skirmisher on that day, I would not have been writing this
to-day, in the year of our Lord 1882.
      It was four o’clock on that dark and dismal December
day when the line of battle was formed, and those devoted
heroes were ordered forward, to "Strike for their altars and
their fires, For the green graves of their sires, For God and
their native land."
     As they marched on down through an open field toward
the rampart of blood and death, the Federal batteries began
to open and mow down and gather into the garner of death,
as brave, and good, and pure spirits as the world ever saw.
The twilight of evening had begun to gather as a precursor
of the coming blackness of midnight darkness that was to
envelop a scene so sickening and horrible that it is impossible
for me to describe it. "Forward, men, is repeated all along the
line. A sheet of fire was poured into our very faces, and for a
moment we halted as if in despair, as the terrible avalanche of
shot and shell laid low those brave and gallant heroes, whose
bleeding wounds at tested that the struggle would be
desperate. Forward, men! The air loaded with death-dealing
missiles. Never on this earth did men fight against such
terrible odds. It seemed that the very elements of heaven and
earth were in one mighty uproar. Forward, men! And the
blood spurts in a perfect jet from the dead and wounded. The
earth is red with blood. It runs in streams, making little
rivulets as it flows. Occasionally there was a little lull in the
storm of battle, as the men were loading their guns, and for a
few moments it seemed as if night tried to cover the scene
with her mantle. The death-angel shrieks and laughs and old
Father Time is busy with his sickle, as he gathers Cleburne's
division was charging their works. I passed on until I got to
their works, and got over on their (the Yankees) side. But in
fifty yards of where I was, the scene was lit up by fires that
seemed like hell itself. It appeared to be but one line of
streaming fire. Our troops were upon one side of the breast
works, and the Federals on the other. I ran up on the line of
works, where our men were engaged. Dead soldiers filled the
entrenchments. The firing was kept up until after midnight,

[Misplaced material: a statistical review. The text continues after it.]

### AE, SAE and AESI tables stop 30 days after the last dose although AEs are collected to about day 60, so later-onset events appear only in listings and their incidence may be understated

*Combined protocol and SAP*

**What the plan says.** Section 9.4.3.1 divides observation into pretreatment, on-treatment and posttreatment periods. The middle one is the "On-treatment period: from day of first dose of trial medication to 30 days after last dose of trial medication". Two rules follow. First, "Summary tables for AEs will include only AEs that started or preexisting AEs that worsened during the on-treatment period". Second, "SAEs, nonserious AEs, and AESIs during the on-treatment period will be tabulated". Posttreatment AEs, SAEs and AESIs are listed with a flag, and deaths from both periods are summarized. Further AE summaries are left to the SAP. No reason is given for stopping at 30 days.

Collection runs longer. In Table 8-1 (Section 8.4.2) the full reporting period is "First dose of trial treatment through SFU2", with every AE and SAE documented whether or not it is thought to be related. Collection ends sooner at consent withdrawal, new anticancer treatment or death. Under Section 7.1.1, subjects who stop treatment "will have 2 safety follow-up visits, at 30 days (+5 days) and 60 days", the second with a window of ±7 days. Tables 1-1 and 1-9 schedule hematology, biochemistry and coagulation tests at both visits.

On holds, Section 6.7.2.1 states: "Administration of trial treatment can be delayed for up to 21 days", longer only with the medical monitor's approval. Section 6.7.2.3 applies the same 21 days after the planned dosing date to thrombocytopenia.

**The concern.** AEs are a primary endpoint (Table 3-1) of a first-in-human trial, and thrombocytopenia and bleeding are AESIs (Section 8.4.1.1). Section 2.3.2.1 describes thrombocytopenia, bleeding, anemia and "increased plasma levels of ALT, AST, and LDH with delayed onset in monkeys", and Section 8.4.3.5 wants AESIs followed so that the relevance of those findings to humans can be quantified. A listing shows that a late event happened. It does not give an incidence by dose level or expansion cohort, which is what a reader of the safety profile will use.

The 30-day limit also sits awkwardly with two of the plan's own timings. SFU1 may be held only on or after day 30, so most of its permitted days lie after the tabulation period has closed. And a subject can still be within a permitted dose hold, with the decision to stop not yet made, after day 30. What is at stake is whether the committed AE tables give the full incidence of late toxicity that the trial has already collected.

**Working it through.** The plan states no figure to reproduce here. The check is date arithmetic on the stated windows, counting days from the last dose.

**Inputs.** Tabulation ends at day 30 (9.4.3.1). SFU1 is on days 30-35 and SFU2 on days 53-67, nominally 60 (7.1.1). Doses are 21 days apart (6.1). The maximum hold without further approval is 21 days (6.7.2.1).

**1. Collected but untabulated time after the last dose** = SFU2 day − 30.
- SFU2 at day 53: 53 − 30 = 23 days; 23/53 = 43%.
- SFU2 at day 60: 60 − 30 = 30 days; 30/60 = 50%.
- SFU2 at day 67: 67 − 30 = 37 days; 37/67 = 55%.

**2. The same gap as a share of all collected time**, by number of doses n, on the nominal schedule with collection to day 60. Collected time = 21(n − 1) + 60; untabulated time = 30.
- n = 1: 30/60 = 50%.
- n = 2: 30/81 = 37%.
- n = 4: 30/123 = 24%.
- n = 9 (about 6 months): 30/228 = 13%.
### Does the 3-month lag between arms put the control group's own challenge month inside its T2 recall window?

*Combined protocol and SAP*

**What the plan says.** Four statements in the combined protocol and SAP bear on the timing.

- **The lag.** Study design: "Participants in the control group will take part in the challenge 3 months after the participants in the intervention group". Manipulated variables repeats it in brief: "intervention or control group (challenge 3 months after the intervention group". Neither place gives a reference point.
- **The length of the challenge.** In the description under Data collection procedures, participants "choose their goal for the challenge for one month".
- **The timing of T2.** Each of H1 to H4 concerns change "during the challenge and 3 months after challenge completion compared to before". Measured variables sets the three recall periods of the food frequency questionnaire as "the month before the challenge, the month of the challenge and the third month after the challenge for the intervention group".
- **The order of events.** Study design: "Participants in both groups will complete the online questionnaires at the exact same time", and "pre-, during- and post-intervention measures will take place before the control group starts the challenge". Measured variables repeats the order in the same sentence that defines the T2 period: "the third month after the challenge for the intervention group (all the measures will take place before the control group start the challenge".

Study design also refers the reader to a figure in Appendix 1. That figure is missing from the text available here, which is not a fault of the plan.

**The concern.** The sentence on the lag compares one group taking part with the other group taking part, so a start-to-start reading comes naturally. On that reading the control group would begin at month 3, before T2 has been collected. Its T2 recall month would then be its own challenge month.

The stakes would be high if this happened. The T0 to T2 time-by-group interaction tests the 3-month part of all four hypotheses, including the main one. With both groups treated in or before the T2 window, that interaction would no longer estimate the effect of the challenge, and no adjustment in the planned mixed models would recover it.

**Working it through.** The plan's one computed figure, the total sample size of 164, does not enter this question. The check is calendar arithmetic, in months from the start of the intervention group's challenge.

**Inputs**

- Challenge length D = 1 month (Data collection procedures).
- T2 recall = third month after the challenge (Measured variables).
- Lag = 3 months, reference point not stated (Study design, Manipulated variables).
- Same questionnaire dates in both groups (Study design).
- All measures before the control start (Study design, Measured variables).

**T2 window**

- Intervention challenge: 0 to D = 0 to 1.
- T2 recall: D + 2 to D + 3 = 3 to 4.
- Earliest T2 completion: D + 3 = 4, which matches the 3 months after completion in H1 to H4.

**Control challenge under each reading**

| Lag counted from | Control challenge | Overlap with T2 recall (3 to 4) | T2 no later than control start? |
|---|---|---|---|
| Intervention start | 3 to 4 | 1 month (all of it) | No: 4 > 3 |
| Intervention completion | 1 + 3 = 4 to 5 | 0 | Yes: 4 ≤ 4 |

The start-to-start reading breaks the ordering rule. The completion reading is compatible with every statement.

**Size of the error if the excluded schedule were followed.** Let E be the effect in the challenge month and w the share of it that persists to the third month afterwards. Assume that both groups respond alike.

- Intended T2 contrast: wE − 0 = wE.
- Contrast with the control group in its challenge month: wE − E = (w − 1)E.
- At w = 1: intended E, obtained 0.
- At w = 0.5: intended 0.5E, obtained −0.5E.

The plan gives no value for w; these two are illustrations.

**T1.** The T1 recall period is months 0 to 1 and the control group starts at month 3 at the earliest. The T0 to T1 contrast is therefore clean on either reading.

and gradually died out. We passed the night where we were.
But when the morrows sun began to light up the eastern sky
to reveal its rosy hues, and we looked over the battlefield, O,
my God! what did we see! It was a grand holocaust of death.
Death had held high carnival there that night. The dead were
piled the one on the other all over the ground. I never was so
horrified and appalled in my life. Horses, like men, had died
game on the gory breastworks. General Adams horse had his
fore feet on one side of the works and his hind feet on the
other, dead. The general seems to have been caught so that he
was held to the horse’s back, sitting almost as if living,
riddled, and mangled, and torn with balls. General Cleburne’s
mare had her fore feet on top of the works, dead in that
position. General Cleburne’s body was pierced with fortynine
bullets, through and through. General Strahl’s horse lay
by the roadside and the general by his side, both dead, and all
his staff. General Gist, a noble and brave cavalier from South
Carolina, was lying with his sword reaching across the
breastworks still grasped in his hand. He was lying there dead.
All dead! They sleep in the graveyard yonder at Ashwood,
almost in sight of my home, where I am writing to-day. They
sleep the sleep of the brave. We love and cherish their
memory. They sleep beneath the ivy-mantled walls of St.
John’s church, where they expressed a wish to be buried. The
private soldier sleeps where he fell, piled in one mighty heap.
Four thousand five hundred privates! all lying side by side in
death! Thirteen generals were killed and wounded. Four
thousand five hundred men slain, all piled and heaped
together at one place. I cannot tell the number of others killed
and wounded. God alone knows that. We’ll all find out
on the morning of the final resurrection.

     An event long desired by battlefield preservationists
throughout the United States began recently with
commencement of the demolition of the Cameron Strip
Center on the Franklin battlefield. The property,
acquired by the Civil War Trust and Franklin’s Charge in
partnership with the State of Tennessee in December
2012, is located at the epicenter of the Franklin
     The Civil War Trust and Franklin’s Charge intend to
restore the property to its 1864 appearance, eventually
incorporating the site into a battlefield park. The two
groups also worked with strip center tenants to provide
them with additional time to relocate their
businesses. The Domino’s pizza franchise plans to
relocate to a new shopping center under construction
nearby (another occupant has already relocated to a
different location).